The first thing to understand about the new containment cap being tested on the leaking oil well in the Gulf of Mexico, is it's a temporary measure, and is being put in place until the more permanent relief well is put in place, which will plug the oil leak.
Now that the cap is in place, it could take up to two days or longer to do what is needed to be done to successfully implement the system.
The first step, which has already been completed, is doing a seismic survey, which created a map of the rock underneath the floor of the sea in order to compare it with future surveys, so that they are sure pressure on the well isn't causing problems which can't be seen. That took at least several hours to complete.
Next, engineers from BP will shut off the pipes transferring oil to vessels on the surface of the Gulf, to see ow the cap takes the pressure of the oil pushing against it.
After that three valves which allow oil to pass through the cap will be closed one at a time.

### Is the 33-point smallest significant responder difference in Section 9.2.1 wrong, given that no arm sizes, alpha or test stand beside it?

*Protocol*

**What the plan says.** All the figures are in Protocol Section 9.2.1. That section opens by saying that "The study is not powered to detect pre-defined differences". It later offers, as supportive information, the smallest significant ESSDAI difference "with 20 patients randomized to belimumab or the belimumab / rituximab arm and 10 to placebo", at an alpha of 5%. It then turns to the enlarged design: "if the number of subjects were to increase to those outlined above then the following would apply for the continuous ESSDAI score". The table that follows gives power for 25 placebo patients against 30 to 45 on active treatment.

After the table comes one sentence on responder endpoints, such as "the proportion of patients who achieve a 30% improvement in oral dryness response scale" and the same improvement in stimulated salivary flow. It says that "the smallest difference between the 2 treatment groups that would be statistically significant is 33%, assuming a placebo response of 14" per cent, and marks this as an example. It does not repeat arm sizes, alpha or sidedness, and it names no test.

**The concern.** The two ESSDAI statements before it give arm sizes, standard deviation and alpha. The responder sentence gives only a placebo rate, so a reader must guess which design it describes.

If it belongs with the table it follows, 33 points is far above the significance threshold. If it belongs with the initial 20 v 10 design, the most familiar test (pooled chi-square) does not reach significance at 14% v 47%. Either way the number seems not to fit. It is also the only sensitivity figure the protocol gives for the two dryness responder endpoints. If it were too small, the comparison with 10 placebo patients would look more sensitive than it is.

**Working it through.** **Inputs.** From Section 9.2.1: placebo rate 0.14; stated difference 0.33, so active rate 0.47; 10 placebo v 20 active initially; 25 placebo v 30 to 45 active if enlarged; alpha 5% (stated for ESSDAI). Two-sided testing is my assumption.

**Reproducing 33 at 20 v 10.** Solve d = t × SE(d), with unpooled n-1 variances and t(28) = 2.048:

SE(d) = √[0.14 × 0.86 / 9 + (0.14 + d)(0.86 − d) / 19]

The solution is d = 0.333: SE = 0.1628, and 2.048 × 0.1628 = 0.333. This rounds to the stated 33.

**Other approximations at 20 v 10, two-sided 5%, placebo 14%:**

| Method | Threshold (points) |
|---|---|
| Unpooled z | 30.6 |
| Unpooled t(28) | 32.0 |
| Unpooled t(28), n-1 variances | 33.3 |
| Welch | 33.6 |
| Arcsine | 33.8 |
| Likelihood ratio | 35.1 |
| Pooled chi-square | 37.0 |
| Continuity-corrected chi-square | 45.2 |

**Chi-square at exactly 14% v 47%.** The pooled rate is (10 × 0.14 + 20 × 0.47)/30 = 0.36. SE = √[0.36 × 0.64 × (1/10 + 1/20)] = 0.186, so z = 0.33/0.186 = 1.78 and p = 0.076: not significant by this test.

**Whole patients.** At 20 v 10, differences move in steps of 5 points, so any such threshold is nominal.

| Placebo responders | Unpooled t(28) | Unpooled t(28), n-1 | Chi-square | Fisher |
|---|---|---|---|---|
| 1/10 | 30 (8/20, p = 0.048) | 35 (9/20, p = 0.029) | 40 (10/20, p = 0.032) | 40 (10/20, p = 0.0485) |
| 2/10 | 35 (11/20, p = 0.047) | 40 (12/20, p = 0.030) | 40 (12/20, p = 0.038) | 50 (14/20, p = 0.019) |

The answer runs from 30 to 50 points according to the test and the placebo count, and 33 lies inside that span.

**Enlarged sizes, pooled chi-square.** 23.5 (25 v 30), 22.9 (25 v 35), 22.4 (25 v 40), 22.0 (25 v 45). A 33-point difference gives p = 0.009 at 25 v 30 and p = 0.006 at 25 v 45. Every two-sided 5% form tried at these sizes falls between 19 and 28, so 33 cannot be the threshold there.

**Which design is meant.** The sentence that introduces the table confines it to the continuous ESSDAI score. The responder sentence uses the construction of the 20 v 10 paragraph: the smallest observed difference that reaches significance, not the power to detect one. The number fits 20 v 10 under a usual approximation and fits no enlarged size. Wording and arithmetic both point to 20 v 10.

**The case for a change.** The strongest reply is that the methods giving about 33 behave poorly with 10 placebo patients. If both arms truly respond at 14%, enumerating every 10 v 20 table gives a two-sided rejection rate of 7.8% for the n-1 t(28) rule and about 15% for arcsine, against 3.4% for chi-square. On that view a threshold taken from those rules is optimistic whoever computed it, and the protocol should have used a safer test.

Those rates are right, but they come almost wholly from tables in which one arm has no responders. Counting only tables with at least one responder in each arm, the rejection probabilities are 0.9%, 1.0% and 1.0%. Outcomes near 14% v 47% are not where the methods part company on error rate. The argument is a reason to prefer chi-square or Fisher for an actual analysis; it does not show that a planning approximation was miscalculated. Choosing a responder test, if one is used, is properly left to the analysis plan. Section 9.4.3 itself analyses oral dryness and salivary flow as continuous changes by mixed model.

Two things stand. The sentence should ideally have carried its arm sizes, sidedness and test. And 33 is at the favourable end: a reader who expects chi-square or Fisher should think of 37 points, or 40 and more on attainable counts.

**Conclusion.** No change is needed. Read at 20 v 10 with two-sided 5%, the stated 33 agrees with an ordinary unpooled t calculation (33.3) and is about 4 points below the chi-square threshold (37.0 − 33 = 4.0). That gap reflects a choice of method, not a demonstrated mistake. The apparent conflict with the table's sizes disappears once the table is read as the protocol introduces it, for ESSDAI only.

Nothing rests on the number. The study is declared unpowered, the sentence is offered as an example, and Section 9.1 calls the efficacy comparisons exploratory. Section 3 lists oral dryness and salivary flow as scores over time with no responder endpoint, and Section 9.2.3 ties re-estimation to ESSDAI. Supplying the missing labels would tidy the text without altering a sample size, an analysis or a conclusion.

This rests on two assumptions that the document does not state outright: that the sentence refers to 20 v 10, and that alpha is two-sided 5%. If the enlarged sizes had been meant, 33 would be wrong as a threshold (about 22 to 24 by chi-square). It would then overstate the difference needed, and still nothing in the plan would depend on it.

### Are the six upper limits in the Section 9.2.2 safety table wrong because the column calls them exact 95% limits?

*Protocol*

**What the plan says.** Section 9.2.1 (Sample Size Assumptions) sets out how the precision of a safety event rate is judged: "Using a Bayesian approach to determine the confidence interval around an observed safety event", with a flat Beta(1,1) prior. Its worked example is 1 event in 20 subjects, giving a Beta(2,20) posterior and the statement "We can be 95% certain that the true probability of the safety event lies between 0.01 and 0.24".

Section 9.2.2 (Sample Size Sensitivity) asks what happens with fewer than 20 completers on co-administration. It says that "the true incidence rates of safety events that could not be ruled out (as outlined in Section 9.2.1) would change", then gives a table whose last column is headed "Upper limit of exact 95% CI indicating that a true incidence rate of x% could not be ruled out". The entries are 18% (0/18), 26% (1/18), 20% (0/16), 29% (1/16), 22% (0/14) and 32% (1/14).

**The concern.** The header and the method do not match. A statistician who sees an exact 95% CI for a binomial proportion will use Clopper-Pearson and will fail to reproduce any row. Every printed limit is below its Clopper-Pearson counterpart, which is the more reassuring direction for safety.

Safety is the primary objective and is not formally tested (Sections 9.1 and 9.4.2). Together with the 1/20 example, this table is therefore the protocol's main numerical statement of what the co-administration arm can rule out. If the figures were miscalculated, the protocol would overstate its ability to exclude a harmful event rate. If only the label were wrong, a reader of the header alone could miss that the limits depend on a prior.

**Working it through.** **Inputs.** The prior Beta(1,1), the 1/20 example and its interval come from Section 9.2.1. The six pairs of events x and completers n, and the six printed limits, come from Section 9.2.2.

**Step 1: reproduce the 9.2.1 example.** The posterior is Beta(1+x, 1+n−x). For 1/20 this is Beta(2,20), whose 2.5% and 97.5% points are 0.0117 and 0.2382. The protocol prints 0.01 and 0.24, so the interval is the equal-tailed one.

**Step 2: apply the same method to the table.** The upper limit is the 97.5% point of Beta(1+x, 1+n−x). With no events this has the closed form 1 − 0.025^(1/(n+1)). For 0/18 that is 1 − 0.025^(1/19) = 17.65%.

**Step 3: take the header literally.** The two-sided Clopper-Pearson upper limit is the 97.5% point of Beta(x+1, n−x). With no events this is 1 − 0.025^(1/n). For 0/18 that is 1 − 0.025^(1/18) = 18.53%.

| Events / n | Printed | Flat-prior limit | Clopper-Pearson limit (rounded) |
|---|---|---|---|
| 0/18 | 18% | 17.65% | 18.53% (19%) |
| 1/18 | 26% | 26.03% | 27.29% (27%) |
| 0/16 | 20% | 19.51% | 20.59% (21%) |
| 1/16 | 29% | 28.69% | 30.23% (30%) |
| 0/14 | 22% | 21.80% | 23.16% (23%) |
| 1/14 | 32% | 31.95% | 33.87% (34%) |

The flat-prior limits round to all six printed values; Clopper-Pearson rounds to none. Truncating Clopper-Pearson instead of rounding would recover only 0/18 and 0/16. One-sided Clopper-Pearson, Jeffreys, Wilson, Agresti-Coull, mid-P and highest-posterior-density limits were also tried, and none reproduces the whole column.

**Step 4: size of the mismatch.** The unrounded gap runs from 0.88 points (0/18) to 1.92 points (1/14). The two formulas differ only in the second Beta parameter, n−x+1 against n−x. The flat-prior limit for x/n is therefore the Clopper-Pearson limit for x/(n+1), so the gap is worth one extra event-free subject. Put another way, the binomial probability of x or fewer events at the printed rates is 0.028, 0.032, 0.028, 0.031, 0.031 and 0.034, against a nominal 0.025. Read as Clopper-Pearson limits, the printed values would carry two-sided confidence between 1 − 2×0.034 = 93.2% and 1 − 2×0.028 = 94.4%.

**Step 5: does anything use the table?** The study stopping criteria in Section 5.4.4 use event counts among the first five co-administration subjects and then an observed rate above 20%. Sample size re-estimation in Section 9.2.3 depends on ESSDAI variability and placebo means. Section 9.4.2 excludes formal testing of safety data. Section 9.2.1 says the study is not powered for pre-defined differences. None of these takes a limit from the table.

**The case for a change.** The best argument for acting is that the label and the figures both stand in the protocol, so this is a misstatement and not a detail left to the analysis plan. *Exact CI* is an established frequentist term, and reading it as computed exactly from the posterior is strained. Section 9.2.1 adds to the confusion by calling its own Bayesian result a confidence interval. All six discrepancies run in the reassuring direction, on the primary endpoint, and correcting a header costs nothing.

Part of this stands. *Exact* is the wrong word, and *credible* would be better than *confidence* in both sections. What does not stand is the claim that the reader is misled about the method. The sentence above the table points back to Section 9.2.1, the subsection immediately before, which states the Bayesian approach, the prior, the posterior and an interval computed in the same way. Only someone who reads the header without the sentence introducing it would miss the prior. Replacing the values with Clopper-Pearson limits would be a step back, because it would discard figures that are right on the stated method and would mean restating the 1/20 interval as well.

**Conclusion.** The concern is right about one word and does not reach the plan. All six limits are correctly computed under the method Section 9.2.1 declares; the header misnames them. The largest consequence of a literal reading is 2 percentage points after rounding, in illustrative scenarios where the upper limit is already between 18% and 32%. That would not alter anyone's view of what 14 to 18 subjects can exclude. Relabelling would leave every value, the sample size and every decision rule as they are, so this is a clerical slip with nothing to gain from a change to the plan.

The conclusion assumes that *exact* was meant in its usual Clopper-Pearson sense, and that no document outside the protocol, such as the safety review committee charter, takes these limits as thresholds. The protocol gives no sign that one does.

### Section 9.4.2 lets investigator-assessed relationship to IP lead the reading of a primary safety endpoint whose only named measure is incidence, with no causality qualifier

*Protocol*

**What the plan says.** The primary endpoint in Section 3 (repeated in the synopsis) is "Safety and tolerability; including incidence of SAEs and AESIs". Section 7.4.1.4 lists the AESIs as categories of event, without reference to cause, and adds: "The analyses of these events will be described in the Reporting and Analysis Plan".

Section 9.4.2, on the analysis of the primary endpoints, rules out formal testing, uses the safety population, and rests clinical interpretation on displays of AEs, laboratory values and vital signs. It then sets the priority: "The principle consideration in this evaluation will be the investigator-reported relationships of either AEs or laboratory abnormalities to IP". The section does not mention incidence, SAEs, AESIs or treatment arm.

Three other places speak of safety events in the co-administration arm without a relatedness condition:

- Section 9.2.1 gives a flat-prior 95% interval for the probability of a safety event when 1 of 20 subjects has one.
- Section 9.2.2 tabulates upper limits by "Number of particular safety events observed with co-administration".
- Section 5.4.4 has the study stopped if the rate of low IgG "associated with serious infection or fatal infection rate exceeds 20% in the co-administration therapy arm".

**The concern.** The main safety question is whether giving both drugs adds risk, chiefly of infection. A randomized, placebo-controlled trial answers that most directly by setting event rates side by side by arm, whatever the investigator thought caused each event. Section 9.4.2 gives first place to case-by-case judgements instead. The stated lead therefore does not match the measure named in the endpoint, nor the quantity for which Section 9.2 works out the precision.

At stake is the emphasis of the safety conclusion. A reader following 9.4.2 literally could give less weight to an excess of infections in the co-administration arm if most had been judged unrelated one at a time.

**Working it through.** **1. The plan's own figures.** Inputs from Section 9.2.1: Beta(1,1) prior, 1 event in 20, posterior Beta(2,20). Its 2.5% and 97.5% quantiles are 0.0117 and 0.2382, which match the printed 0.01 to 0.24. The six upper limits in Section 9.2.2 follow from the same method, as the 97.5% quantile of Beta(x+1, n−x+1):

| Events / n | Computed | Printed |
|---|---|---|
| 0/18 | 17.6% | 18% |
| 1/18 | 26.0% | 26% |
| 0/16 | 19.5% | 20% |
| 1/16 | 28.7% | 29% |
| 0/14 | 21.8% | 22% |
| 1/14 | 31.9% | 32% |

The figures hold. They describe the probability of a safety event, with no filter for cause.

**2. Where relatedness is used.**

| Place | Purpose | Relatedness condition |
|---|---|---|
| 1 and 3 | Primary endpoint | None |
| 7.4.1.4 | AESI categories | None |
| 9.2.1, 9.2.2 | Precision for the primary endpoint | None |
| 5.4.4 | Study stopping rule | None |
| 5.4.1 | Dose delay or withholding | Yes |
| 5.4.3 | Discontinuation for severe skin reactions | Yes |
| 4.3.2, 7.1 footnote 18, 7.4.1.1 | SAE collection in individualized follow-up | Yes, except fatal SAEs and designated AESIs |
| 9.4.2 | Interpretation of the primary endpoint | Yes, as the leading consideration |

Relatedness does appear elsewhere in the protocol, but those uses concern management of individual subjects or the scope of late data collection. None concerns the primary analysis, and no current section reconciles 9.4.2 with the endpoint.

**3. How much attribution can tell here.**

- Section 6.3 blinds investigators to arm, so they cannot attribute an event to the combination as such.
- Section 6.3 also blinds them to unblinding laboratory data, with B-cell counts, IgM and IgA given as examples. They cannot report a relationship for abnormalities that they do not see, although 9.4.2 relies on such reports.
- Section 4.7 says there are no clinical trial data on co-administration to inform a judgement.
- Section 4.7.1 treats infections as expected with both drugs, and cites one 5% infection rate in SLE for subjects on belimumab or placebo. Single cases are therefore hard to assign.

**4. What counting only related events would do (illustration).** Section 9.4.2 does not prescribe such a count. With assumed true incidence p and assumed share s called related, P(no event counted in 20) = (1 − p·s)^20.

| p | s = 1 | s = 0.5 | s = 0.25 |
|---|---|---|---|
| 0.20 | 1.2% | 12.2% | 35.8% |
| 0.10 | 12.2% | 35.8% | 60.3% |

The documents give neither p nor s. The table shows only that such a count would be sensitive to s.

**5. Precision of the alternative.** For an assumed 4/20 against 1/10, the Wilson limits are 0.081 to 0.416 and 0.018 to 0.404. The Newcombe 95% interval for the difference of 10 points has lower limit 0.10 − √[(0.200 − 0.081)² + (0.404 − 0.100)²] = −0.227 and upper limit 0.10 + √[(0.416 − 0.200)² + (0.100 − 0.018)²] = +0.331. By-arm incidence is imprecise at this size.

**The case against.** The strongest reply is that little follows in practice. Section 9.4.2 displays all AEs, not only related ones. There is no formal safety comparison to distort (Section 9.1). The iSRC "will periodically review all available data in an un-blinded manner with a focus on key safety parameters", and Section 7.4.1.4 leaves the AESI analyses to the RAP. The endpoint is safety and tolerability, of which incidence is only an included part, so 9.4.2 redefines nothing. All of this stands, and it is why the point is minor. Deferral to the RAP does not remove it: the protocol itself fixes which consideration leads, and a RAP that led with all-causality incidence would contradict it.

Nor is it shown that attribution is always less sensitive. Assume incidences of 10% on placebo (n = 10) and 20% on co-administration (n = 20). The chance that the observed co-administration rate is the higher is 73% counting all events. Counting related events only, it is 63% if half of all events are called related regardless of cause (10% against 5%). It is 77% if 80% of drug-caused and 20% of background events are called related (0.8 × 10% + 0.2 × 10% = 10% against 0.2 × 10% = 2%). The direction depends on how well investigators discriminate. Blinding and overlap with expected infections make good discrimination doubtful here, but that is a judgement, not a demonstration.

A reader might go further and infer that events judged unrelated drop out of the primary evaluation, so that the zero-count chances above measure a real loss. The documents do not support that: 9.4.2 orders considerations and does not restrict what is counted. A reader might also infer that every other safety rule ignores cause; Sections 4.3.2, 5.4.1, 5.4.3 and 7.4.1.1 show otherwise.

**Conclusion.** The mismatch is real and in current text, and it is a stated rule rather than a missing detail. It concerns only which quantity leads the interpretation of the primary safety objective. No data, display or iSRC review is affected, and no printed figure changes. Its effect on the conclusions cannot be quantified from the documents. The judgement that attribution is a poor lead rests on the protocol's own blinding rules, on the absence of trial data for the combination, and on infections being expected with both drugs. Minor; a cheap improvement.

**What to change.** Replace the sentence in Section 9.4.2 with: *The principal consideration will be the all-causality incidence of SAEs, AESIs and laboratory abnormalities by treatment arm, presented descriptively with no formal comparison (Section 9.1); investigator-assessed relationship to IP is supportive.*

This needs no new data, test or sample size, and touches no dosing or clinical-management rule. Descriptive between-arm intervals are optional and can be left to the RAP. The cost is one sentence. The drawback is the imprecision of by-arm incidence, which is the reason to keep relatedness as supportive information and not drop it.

If the oil is stopped too quickly, it could end up damaging the oil well even more, or blow the cap off the well.
What scientists want to see is the pressure readings to come in at around 8,000 to 9,000 pounds per square inch. That would indicate there are no other leaks coming from the oil well. If it's under about 6,000, they say it would mean there are leaks that hadn't been identified yet.
The purpose of the test is to see what the condition of the "wellbore below the seafloor," according to point man Thad Allen.
Each step will determine if another step will need to be taken. If nothing else is discovered, the test could be completed, and the test would be over, and the leak stopped.
That's why the range of 6 hours to up to several days has been thrown out, as each step and its success or lack of success, will change the timeframe.